The dark side of Facebook
S Madhusudhana Rao
In the wired world, we have come to a stage where if you don’t have a Facebook account, you don’t have a face. With 1.18 billion active users as of March 31, 2015 in the world, the popularity of the social site and its influence on the young and the old and leaders in every field of activity is well documented.
India is next to the US in the number of users and their base has been expanding by leaps and bounds. India has more than 110 million accounts, while the US has 152 million. If the current trend continues, India will overtake the US in a few years.
Thanks to affordable smart phones and Internet penetration, the burgeoning youth population has been swelling the Facebook ranks in this country. With people, known and unknown, connecting and communicating with each other at lightning speed, Facebook has succeeded what the United Nations has not been able to do in uniting the world. If that’s the bright side of FB, its dark side is exploited by uncouth people such as sex maniacs, terrorists, religious fanatics, cheats and elements of that ilk.
Their sinister and diabolic designs that undermine social, family, ethical and religious values come to the fore only when the victims expose them or caught during investigations of cyber crimes. Two cases, both belonging to Hyderabad, show the downside of Facebook and should open the eyes of those who blindly believe whatever FB pals say.
The first case relates to a 21-year-old engineering student, Abdul Majid, from posh Banjara Hills in Hyderabad. It seems he is more interested in seeing girls in nude than engineering subjects. For 18 months Majid had befriended nearly 200 school girls on Facebook posing as a girl and charming them with sweet nothings during his chats. What began as a teenage chit-chat had finally ended up in Majid cajoling the girls to share their intimate details, including their nude pictures. If any girl refused, he either blackmailed or harassed her. Local TV and press reports said, quoting police officials, that Majid had opened eight FB accounts with different female names to make friends with girls from reputed international schools with the sole purpose of collecting their nude photographs.
Majid’s dirty game came to an end when a girl student dared him and went to the police along with her mother. He was apprehended on Friday and a search of his mobile phone revealed hundreds of nude pictures of girls which he could have possibly used to blackmail his victims for sexual favours or to extort money.
This case is bound to ring alarm bells in the homes of school-going girls and trigger a debate on the perils of FB and whether parents should keep an eye on their children’s Facebook activities. But what eludes common sense is why did the girl victims share their secrets and personal details with a totally stranger whom they had not physically seen. Was it a blind faith in FB that whoever had come on line was speaking truth, nothing but truth? Even if we assume Majid had mastered the art of bewitching young girls, why did they oblige his demands for bare pictures?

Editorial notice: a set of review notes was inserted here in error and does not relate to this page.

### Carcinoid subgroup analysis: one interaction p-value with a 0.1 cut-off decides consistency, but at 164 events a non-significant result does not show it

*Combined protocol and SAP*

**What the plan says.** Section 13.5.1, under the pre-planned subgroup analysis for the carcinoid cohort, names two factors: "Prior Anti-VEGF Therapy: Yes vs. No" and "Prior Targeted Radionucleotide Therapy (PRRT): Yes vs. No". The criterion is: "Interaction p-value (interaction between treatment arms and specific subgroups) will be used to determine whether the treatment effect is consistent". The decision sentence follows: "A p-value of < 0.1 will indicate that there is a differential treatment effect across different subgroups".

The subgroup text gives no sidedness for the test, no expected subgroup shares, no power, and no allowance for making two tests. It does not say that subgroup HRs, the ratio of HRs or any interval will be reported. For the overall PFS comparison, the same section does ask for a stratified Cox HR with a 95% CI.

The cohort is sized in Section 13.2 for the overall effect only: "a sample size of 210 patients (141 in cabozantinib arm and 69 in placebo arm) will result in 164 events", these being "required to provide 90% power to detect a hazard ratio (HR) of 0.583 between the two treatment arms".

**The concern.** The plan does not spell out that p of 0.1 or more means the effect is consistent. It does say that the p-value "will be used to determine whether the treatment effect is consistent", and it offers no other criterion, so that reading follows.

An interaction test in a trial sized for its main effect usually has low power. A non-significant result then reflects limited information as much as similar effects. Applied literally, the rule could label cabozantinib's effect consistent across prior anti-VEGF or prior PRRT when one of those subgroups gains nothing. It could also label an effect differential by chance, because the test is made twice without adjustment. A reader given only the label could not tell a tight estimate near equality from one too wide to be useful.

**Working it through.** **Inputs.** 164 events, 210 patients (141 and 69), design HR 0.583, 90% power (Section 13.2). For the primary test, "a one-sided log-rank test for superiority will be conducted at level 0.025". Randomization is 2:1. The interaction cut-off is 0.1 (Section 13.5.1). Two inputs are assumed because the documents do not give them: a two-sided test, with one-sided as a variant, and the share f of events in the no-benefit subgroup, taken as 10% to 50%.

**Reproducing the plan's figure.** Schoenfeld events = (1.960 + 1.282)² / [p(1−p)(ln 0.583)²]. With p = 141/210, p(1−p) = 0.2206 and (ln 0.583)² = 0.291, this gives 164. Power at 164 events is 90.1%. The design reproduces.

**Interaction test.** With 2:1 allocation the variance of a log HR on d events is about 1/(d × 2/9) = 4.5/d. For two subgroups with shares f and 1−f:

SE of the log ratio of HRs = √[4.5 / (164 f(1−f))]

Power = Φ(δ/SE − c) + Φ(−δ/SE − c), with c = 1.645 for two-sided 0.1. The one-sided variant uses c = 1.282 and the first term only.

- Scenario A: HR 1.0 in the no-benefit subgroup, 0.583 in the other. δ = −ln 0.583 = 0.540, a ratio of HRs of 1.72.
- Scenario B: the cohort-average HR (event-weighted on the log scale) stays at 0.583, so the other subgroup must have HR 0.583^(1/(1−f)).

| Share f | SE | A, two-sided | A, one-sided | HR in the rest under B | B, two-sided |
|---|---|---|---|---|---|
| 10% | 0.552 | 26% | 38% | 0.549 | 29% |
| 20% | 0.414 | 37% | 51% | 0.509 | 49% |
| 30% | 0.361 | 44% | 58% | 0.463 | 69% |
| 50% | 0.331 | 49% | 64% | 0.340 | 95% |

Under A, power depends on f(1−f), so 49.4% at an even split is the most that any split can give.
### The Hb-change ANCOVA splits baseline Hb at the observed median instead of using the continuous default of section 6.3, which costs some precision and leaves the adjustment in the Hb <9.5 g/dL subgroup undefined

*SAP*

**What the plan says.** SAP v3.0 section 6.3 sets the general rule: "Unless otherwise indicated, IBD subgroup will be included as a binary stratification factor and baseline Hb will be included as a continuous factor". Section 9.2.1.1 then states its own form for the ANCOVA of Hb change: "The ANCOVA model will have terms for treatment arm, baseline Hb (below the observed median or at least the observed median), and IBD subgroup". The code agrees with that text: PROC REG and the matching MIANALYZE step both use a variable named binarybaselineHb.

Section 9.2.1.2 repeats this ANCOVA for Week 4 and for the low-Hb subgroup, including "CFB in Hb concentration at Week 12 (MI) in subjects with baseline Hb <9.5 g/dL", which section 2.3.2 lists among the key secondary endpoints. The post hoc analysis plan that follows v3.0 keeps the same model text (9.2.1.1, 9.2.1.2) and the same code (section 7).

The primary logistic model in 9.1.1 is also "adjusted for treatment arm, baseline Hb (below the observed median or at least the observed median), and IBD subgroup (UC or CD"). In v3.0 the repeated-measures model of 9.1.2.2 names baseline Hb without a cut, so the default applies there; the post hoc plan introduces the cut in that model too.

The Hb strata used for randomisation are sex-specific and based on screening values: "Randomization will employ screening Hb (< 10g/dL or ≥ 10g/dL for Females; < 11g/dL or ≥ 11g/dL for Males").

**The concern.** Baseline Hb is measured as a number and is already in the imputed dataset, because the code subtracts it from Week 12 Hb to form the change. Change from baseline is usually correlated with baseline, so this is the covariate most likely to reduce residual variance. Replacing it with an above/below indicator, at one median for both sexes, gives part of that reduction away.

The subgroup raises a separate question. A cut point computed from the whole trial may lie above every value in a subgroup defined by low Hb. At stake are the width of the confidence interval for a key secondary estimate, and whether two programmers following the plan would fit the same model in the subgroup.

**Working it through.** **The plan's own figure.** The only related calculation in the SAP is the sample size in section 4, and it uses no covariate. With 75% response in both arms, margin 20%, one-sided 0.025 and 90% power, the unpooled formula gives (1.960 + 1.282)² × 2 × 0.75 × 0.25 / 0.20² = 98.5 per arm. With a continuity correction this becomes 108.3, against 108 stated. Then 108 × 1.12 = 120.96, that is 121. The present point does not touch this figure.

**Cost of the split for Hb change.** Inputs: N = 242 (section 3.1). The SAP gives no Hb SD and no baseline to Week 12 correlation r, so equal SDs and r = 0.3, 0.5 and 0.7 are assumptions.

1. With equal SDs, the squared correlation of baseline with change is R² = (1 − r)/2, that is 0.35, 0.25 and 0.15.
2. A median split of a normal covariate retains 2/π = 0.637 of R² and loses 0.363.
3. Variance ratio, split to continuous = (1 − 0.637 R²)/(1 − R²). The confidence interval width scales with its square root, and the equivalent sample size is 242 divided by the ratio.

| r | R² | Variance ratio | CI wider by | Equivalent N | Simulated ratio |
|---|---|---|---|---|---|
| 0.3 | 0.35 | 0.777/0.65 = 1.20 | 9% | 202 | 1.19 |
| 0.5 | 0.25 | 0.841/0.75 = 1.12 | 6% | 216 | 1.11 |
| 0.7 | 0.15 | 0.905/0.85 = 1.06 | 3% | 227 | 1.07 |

Answers may be difficult to come by. But what schools could do is to introduce a weekly class for children to educate them on do’s and don’ts while interacting on the social media.
More dangerous than Majid’s modus operandi to lure girls is a 38-year-old woman’s use of Facebook to recruit young men for the dreaded militant organization the Islamic State of Syria and Iraq (ISIS) which is waging wars in several countries in the Middle East to overthrow governments.
Hailing from Tolichowki in Hyderabad, Afsha Jabeen, alias Nicky and Nicole Joseph, was deported from Dubai on Friday where she had been based for several years. Married to a Dubai realtor and mother of three daughters, she was running an FB group called “Islam versus Christianity Friendly Discussions” to draw the attention of young men and women and motivate them to join IS. She was caught in Dubai after a joint operation by Indian and the UAE intelligence units.
In fact, it’s no secret that FB is being used extensively by militant groups to recruit fighters. Despite having several monitoring mechanisms, it’s not possible for any country or organization to filter secret messages radical elements send; or, for that matter, individual chats such as those initiated by Majid to attract school girls. Though both cases are different in nature, the common platform the accused had used was the same and the tactic they had adopted too was also the same: persuasion.
It means the power of persuasion is stronger than pep talk and lecturing. FB users in this country should know the social media and the Internet are double-edged weapons and they should be used with discretion and caution. If the users are unaware of the pitfalls, as in the case of school girls, they should be educated before they join the FB community.